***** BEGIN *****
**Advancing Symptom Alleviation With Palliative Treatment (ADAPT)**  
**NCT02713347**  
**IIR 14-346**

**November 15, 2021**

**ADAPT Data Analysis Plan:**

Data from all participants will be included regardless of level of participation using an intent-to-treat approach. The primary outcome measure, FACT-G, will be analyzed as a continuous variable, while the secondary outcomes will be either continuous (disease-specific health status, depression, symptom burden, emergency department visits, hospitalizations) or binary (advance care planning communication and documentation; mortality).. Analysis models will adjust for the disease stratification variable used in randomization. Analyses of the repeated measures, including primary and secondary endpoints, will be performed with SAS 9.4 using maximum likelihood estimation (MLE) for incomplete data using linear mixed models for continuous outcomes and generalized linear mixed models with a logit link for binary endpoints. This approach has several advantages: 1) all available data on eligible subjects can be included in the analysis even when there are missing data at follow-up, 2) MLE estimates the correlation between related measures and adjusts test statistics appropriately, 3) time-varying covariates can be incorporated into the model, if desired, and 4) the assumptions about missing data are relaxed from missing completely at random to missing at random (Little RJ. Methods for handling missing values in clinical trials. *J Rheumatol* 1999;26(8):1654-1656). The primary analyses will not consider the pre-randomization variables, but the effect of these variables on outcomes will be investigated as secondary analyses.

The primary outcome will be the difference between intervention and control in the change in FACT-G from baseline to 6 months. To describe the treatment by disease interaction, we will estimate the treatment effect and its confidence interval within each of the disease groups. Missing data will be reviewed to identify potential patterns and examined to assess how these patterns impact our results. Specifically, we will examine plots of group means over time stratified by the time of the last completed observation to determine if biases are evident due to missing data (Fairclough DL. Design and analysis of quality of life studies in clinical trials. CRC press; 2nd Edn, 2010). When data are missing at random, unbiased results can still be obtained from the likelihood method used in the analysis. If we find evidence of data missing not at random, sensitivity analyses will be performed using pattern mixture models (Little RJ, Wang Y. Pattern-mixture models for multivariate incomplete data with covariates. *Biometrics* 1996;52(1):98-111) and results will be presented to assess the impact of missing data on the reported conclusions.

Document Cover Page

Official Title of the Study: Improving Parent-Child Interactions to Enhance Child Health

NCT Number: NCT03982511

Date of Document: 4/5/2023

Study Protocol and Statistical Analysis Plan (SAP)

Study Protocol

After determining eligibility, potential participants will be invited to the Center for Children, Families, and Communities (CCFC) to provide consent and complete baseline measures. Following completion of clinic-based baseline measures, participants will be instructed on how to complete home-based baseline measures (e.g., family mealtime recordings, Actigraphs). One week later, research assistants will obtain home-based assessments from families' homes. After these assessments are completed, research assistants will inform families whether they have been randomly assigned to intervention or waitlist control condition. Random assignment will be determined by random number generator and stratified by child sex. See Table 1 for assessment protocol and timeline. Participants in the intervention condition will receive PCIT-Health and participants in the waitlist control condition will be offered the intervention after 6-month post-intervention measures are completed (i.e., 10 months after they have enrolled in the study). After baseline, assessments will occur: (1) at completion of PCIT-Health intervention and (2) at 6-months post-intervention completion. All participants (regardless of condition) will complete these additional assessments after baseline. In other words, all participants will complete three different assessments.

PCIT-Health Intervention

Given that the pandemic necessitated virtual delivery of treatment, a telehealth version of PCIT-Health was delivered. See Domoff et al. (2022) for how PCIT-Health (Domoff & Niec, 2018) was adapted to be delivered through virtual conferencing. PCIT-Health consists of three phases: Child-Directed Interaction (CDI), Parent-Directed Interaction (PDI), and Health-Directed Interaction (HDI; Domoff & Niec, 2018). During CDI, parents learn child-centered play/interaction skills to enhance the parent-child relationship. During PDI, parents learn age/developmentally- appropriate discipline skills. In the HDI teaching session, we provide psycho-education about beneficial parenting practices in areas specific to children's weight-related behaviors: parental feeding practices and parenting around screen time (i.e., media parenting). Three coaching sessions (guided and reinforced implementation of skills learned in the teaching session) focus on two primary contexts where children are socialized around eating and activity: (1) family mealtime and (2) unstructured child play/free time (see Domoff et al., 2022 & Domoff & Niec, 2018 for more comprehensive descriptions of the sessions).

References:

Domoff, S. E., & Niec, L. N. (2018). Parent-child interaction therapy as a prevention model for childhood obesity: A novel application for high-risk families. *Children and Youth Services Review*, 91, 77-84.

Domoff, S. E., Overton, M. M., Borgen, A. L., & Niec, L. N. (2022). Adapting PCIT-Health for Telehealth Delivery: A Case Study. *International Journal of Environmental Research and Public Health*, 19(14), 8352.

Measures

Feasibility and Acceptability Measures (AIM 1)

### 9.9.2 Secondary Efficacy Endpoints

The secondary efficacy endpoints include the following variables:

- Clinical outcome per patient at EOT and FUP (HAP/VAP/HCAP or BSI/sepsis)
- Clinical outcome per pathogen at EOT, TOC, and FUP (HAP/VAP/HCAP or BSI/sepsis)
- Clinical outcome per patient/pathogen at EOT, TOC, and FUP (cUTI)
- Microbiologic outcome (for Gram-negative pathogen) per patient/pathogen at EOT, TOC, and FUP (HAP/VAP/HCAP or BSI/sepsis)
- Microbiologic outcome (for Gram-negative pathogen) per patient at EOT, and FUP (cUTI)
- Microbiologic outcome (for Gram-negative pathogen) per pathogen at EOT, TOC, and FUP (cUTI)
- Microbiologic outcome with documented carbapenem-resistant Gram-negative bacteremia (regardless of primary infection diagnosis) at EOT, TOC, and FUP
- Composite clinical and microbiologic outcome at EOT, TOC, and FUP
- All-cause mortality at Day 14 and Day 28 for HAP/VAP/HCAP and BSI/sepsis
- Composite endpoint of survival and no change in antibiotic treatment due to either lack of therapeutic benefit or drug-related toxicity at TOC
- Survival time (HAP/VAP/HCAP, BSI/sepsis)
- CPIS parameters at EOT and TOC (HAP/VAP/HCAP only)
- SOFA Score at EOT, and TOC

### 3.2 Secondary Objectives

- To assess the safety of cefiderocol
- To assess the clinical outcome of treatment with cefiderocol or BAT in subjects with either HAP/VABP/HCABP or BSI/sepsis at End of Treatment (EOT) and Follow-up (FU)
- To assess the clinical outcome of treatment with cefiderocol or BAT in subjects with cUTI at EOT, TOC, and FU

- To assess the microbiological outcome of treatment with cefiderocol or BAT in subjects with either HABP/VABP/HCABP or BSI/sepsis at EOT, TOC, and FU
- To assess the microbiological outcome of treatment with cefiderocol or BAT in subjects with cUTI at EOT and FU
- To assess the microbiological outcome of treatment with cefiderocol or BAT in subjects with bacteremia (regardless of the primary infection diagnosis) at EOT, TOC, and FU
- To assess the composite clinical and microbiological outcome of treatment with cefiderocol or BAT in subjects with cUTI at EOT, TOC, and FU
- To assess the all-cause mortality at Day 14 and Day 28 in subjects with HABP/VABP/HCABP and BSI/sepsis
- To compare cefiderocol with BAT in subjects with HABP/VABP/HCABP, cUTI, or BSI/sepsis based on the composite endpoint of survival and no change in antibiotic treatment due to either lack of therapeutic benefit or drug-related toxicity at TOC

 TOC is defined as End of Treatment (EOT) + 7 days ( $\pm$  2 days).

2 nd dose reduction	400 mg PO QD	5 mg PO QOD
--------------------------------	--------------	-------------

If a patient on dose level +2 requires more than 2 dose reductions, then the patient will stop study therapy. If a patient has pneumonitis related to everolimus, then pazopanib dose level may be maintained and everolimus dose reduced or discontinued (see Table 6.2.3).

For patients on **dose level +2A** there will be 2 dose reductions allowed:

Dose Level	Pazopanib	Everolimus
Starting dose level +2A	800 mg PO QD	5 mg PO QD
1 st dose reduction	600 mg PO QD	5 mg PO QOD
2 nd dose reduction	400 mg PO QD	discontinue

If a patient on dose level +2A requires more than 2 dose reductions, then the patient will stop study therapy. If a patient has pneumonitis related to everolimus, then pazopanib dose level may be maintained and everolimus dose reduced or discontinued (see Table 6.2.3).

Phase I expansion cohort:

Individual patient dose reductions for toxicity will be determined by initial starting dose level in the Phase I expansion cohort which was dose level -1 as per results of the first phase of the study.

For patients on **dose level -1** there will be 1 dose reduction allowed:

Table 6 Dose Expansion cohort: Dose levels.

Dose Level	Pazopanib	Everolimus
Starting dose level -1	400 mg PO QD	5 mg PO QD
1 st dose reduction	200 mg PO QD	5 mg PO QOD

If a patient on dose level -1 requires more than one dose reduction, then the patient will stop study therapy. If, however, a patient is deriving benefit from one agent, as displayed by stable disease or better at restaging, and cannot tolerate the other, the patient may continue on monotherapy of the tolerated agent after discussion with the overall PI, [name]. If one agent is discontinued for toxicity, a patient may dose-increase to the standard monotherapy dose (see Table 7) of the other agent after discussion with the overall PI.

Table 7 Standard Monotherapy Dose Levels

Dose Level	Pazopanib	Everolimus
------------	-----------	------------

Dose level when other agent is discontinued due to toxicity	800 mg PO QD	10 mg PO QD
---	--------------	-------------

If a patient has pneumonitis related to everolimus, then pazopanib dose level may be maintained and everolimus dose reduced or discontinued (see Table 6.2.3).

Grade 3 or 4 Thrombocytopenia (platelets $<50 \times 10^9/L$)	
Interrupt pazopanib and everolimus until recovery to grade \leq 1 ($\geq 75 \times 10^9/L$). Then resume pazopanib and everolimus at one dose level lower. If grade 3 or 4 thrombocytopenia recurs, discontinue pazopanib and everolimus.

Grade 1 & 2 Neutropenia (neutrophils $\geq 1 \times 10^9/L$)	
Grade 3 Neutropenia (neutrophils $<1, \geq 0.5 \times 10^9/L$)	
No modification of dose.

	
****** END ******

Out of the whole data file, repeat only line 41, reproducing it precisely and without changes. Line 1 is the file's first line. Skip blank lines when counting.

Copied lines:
- To assess the microbiological outcome of treatment with cefiderocol or BAT in subjects with either HABP/VABP/HCABP or BSI/sepsis at EOT, TOC, and FU